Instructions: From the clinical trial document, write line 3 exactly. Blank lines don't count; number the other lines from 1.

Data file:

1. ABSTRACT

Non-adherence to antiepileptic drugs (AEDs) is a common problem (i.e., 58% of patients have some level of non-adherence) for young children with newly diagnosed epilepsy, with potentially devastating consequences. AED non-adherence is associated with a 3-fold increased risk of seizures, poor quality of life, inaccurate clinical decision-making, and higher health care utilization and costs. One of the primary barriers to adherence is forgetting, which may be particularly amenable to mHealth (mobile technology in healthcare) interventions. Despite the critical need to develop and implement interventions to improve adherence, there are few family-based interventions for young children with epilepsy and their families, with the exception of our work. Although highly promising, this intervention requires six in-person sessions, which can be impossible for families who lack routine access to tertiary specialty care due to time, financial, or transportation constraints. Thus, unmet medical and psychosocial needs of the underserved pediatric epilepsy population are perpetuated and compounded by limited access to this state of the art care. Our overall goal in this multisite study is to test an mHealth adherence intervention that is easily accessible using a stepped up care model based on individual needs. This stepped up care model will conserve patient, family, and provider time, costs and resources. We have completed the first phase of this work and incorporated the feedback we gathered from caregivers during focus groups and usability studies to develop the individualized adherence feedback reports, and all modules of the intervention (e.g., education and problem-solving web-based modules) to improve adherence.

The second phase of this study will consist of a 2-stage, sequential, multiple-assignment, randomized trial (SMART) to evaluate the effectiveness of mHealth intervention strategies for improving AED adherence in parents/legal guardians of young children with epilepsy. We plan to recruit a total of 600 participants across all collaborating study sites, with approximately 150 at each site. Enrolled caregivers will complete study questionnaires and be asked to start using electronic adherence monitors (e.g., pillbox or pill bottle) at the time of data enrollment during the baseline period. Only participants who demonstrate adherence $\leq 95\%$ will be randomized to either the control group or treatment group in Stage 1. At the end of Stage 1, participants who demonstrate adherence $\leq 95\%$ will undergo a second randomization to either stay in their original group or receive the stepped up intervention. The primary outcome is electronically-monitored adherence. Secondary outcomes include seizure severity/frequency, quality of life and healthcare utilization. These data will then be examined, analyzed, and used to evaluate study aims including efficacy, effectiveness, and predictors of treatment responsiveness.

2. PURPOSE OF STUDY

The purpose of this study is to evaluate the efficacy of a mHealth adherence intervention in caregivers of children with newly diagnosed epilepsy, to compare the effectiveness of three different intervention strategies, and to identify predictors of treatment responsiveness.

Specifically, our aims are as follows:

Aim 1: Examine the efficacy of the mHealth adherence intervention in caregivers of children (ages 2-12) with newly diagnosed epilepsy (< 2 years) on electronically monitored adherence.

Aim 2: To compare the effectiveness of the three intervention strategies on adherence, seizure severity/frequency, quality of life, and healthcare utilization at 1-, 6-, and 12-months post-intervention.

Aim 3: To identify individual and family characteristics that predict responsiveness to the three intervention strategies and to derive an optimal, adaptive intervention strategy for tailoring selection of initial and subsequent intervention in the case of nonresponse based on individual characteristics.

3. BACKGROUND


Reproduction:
The second phase of this study will consist of a 2-stage, sequential, multiple-assignment, randomized trial (SMART) to evaluate the effectiveness of mHealth intervention strategies for improving AED adherence in parents/legal guardians of young children with epilepsy. We plan to recruit a total of 600 participants across all collaborating study sites, with approximately 150 at each site. Enrolled caregivers will complete study questionnaires and be asked to start using electronic adherence monitors (e.g., pillbox or pill bottle) at the time of data enrollment during the baseline period. Only participants who demonstrate adherence $\leq 95\%$ will be randomized to either the control group or treatment group in Stage 1. At the end of Stage 1, participants who demonstrate adherence $\leq 95\%$ will undergo a second randomization to either stay in their original group or receive the stepped up intervention. The primary outcome is electronically-monitored adherence. Secondary outcomes include seizure severity/frequency, quality of life and healthcare utilization. These data will then be examined, analyzed, and used to evaluate study aims including efficacy, effectiveness, and predictors of treatment responsiveness.